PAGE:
EDITORS' BLOG
Where Things Stand: Senate GOP Falls In Line Behind McConnell
Prime Membership Required

There was never any real doubt that Republicans would move swiftly to fill the seat of the late Supreme Court Justice Ruth Bader Ginsburg. And now a number of key Republican senators have come out to endorse Senate Majority Leader Mitch McConnell’s (R-KY) effort to do so. Whether a vote will happen before or after Election Day remains something of an open question, but once McConnell has the votes he will say “go.”

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General Principles
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As you’ve seen me argue, Democrats must add either two or four seats to the Supreme Court if Republicans proceed with another corrupt Court appointment and Democrats win the presidency and the senate. There may be other remedies I haven’t thought of. There may be better ones. But I’m certain we are at the point where a real, practical and credible remedy is essential. With that in mind I wanted to make a point about general principles.

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Unbelievable

Over the weekend I had a specific granular COVID-safety related question that I wanted an answer to to guide our family’s safety protocols. It was a weird response to observe in myself that I routinely disregarded information from the CDC and the FDA as I searched for information on Google. Today we have another good example of why they’ve lost credibility.

Where Things Stand: The Short List
Prime Membership Required

President Trump wasted no time declaring when his SCOTUS nomination announcement will be because the Senate majority leader wasted no time — literally no time, maybe minutes after the late justice’s death broke news Friday night — to declare he’d bring him or her to the Senate floor.

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Expand the Court

After a bit more time to reflect, some more thoughts.

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Wired For the GOP

I’ve told you many times that elite DC journalism is wired for the GOP. That continues to be the case, notwithstanding the political shifts in the country over the last twenty years. It continues to be the case even as it is driven by stakeholders who in many cases are not themselves Republicans or conservatives.

Here’s a tweet this morning from Axios, the preeminent insider DC publication.

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More on Collins

Mainer TPM Reader AF follows up with some important detail and correction about my note on Susan Collins and her statement. I stand by the point I made last night. But it was an – I hope – uncharacteristic imprecision to call it a “promise”. As AF states, it’s definitely not. If Collins thinks it is in her interest I definitely think she will vote to confirm before the election. And I think it’s highly likely she’ll do so, win or lose, during the lame duck session after the election. But my same point holds, she’s judged it is strongly against her interest to vote at all before the election. It’s Democrats’ challenge to press her on this purported commitment and her history of breaking such commitments for the next six weeks. TPM Reader AF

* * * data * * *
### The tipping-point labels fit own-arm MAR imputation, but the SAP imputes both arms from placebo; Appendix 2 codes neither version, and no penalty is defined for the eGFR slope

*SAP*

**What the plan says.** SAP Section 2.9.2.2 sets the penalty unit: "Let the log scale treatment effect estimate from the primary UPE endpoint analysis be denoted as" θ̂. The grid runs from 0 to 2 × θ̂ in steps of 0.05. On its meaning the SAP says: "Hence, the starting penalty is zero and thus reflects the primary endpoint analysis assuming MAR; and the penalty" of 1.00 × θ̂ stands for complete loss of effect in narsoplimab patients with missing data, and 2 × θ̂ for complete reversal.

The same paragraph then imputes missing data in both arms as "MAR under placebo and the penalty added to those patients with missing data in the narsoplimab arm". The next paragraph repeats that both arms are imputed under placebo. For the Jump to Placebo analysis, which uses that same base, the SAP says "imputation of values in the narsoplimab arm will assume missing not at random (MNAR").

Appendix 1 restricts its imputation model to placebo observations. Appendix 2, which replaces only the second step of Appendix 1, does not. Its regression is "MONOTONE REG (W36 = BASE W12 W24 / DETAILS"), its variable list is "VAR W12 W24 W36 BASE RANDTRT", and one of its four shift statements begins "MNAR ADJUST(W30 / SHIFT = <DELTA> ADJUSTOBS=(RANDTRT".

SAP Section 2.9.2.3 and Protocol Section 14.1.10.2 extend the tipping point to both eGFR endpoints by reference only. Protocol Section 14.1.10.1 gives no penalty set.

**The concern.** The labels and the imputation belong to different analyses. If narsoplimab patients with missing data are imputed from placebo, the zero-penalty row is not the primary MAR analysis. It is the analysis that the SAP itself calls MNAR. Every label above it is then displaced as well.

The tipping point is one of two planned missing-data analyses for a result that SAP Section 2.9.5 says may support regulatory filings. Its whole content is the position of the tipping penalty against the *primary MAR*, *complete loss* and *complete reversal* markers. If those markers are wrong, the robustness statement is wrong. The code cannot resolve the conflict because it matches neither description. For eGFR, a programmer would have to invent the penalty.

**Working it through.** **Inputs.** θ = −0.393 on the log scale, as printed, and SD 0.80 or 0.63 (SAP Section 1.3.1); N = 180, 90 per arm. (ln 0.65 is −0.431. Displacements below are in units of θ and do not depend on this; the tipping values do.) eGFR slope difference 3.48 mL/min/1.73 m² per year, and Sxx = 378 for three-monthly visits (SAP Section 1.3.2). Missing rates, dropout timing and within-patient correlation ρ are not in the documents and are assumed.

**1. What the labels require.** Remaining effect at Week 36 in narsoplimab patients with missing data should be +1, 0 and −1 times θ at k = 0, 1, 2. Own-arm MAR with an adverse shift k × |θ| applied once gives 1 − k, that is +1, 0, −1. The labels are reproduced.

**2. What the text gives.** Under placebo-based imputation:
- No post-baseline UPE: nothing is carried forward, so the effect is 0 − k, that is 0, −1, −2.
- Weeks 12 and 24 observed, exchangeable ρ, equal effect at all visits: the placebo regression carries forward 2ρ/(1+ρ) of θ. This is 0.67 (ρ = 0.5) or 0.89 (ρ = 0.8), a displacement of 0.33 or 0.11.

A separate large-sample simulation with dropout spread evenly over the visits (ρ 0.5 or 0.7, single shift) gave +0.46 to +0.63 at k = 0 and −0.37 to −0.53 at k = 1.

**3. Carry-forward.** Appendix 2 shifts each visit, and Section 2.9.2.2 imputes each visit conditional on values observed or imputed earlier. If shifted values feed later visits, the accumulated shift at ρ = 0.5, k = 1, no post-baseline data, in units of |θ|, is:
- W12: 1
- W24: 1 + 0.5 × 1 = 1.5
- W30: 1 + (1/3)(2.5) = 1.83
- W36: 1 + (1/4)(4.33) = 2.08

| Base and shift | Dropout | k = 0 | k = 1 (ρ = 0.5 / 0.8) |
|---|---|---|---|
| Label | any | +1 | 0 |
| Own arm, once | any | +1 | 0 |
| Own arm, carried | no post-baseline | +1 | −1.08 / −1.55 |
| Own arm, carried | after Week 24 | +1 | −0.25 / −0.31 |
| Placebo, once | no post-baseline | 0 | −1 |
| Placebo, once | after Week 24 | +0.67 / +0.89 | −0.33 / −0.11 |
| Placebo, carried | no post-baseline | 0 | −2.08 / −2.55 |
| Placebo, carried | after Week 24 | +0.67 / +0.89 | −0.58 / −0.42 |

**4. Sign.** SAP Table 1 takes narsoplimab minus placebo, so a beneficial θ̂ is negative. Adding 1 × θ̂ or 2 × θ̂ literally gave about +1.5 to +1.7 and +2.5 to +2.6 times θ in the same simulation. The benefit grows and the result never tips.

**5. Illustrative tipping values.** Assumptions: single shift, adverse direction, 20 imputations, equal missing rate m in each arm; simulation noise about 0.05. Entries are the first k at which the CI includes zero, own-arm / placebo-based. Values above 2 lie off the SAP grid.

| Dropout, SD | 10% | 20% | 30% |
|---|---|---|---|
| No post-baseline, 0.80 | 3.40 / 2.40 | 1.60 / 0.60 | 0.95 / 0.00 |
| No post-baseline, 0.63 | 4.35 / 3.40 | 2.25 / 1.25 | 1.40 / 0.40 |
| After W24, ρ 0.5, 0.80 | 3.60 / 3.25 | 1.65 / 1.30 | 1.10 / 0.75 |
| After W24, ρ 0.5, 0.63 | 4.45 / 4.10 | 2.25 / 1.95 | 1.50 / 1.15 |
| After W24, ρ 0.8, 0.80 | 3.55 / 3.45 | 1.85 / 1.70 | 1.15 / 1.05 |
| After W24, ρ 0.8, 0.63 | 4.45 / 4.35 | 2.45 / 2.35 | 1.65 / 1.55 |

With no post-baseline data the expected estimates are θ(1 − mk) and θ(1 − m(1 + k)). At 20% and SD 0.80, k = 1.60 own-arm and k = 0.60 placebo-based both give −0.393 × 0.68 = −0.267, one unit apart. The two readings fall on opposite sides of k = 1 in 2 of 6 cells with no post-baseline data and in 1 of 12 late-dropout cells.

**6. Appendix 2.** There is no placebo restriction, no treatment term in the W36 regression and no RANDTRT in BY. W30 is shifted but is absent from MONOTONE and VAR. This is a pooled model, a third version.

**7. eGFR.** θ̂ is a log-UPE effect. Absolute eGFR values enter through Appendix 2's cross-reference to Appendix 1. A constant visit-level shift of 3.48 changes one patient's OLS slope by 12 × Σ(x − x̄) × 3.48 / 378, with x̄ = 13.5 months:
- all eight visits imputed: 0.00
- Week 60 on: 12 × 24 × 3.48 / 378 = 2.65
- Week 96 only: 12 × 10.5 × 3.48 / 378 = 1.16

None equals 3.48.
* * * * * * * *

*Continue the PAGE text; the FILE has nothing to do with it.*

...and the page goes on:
Susan Collins’ statement is punditry, without any promised actions.

Collins said a vote on a nomination should wait until after the election. She didn’t say a word about what she would do or not do.

Take a closer look at Collins’ statement. She says Trump has the right to make a nomination. She says she has “no objection to the Senate Judiciary Committee’s beginning the process of reviewing his nominee’s credentials.” After that she says there shouldn’t be a vote before the election.

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Collins’ Move

Collins’ decision here on replacing Justice Ginsburg is very interesting. What’s notable here is her priorities: She wants to be reelected. And she sees – rightly – that a pre-election confirmation fight likely seals her fate.

Defeat is currently likely but not inevitable. Now she can spend the last six weeks of the campaign playing to what has always been her electoral strength: the principled moderate who isn’t beholden to her party. The alternative is absolutely lethal for her reelection prospects: closing the final six weeks of the campaign with an exercise that puts the lie to the whole premise of her candidacy.

If she thought it would help her I think she will go back on this promise in a second. But I’m not sure she will. Because this course seems clearly in line with preserving her seat.

In McConnell’s Grasp

Lindsey Graham is exactly who we knew him to be. Susan Collins? She’s not as she usually is, notoriously concerned. But let’s wait and see.

Actions Not Words

Ruth Bader Ginsburg’s death is a grave, sorrowful and ill-timed calamity in the escalating crisis of American democracy, the crisis of the American state. The only relevant and timely thing I can think to add is this: You can’t work this kind of problem or operate in this kind of environment unless you’re ready to say what you’re going to do. You can’t start by saying McConnell has to follow his rule. You need to say what you’ll do when he doesn’t. Otherwise you’ve got one side with words and the other with the ability to act. And that’s a loser’s hand.

The thing to do, if Republicans take this course and the Democrats take the presidency and the Senate, to add either two or four new seats to the Supreme Court, for a total of 11 or 13.

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Ep. 137: Home Stretch
Ep. 137: Home Stretch
Josh, Kate, and David analyze the presidential race heading into the debates and final weeks of the campaign....
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